Some 740,000 Rohingya fled burning villages, bringing accounts of murder, rape and torture over the border to sprawling refugee camps in Bangladesh, where survivors of previous waves of persecution already languish.

But in a damning report, the United Nations team said the 600,000 Rohingya still inside Myanmar's Rakhine state remain in deteriorating and "deplorable" conditions.

"Myanmar continues to harbour genocidal intent and the Rohingya remain under serious risk of genocide," the investigators said in their final report on Myanmar, due to be presented Tuesday in Geneva.

The country is "denying wrongdoing, destroying evidence, refusing to conduct effective investigations and clearing, razing, confiscating and building on land from which it displaced Rohingya", it said.

Rohingya were living in "inhumane" conditions, the report continued, adding over 40,000 structures had been destroyed in the crackdown.

'War crimes'

The mission reiterated calls for the UN Security Council to refer Myanmar to the International Criminal Court (ICC) or to set up a tribunal, like for the former Yugoslavia and Rwanda.

It said it had a confidential list of over 100 names, including officials, suspected of being involved in genocide, crimes against humanity and war crimes, in addition to the six generals named publicly last year.

The report also repeated calls for foreign governments and companies to sever all business ties with the military, calling for a "moratorium" on investment and development assistance in Rakhine state.

The maligned Muslim community has long been subjected to tight movement restrictions, making it difficult or impossible for many to access healthcare, work and education.

The Rohingya are denied citizenship in Buddhist-majority Myanmar and are accused of being illegal immigrants from neighbouring Bangladesh.

The army justified the crackdown as a means of rooting out Rohingya insurgents.

Bangladesh and Myanmar signed a repatriation deal two years ago, but virtually no refugees have returned to date.

The investigators described conditions in Myanmar as "unsafe, unsustainable and impossible" for returns to take place.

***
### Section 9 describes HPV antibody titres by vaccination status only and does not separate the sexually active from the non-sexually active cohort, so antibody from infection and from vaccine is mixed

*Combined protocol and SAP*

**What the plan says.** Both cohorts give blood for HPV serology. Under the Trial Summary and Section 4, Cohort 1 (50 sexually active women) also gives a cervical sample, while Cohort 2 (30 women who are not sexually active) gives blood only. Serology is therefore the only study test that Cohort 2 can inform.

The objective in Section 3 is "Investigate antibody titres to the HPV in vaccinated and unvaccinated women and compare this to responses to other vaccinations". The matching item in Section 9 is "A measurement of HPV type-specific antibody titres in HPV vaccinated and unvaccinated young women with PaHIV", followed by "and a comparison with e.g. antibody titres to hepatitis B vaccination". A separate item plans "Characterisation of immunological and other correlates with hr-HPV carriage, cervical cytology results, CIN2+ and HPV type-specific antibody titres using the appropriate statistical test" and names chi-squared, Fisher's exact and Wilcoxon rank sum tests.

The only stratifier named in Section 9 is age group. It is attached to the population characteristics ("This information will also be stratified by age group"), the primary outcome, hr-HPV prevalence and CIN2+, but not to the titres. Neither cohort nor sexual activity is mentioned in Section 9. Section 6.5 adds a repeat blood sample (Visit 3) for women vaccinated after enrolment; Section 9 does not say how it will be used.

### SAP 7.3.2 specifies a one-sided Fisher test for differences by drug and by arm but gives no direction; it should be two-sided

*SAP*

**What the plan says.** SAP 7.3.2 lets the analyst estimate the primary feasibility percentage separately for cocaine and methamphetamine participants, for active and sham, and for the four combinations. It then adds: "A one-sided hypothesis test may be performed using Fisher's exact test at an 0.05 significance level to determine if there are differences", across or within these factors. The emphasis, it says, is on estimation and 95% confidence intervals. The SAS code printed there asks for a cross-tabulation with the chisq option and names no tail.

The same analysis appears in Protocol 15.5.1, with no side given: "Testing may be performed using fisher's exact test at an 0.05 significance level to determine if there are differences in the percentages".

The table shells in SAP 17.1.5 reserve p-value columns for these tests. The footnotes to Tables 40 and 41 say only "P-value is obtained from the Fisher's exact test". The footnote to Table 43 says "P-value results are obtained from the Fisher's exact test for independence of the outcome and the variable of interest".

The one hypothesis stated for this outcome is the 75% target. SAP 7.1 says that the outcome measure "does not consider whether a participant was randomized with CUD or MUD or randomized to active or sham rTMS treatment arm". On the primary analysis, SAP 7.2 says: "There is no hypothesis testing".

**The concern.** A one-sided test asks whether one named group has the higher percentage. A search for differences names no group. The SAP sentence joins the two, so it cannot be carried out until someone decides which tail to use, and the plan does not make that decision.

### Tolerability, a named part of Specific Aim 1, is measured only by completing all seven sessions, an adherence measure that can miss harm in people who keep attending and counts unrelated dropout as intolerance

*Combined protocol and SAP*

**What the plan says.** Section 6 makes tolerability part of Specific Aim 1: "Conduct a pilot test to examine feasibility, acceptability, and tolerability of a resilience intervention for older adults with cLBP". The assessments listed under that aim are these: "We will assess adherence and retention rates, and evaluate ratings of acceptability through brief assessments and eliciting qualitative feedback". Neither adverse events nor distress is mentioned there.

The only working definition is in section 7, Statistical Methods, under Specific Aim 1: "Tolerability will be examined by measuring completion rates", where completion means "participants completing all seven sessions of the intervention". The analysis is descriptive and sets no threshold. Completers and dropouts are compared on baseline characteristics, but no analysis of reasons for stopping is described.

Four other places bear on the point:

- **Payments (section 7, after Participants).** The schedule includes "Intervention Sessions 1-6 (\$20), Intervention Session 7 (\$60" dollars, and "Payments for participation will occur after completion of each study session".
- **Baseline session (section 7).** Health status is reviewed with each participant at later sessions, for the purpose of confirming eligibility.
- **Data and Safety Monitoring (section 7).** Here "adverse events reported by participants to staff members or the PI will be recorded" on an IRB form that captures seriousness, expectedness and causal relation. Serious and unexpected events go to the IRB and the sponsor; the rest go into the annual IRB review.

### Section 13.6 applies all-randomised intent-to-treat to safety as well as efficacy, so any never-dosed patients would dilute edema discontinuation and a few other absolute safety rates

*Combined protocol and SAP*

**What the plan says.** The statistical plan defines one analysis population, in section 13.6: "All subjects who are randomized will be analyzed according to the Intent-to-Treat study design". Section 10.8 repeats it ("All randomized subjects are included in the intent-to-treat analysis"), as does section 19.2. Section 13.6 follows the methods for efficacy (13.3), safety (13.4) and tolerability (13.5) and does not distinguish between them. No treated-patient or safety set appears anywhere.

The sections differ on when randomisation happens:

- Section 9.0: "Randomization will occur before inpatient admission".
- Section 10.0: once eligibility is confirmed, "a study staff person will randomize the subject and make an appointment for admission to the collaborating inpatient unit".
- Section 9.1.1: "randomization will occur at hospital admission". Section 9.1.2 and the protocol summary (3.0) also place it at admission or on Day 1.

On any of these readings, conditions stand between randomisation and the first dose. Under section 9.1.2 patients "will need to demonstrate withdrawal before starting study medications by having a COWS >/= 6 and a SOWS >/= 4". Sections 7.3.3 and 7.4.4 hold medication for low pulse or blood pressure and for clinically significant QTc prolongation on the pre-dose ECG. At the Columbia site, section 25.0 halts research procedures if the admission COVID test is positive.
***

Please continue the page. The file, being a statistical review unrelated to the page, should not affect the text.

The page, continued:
They also accused the army of fresh abuses against civilians in the north of Rakhine state.

The area has once again become embroiled in conflict as the military wages war on the Arakan Army (AA), rebels fighting for the rights of ethnic Rakhine Buddhists.

The UN probe accused the military of "war crimes", including forced labour and torture and said the AA was also guilty of abuses on a smaller scale.

Myanmar military spokesman Brigadier General Zaw Min Tun rejected the team's findings, calling them "one-sided".

"Instead of making biased accusations, they should go onto the ground to see the reality," Zaw Min Tun told AFP.


Nicholas Koumjian (IIMM) - 1st Meeting, 42nd Regular Session Human Rights Council

Source UNweb, 9 Sept

Nicholas Koumjian (IIMM) - 1st Meeting, 42nd Regular Session Human Rights Council

9 Sep 2019 - Presentation of report by Nicholas Koumjian, Head of International Investigative Mechanism for Myanmar


Available languages:
Nicholas Koumjian (IIMM) - 1st Meeting, 42nd Regular Session Human Rights Council 

Friday, 6 September 2019

Myanmar forcing Rohingya to accept ‘foreigner’ label

Source Presstv, 3 Sept

In this file photo, taken on September 17, 2017, Rohingya refugees are seen protecting themselves from the rain in Bangladesh. (By AFP)In this file photo, taken on September 17, 2017, Rohingya refugees are seen protecting themselves from the rain in Bangladesh. (By AFP)

A human rights organization says Myanmarese authorities are forcing members of the persecuted Rohingya Muslim minority to accept identity cards that strip them of the chance to become citizens.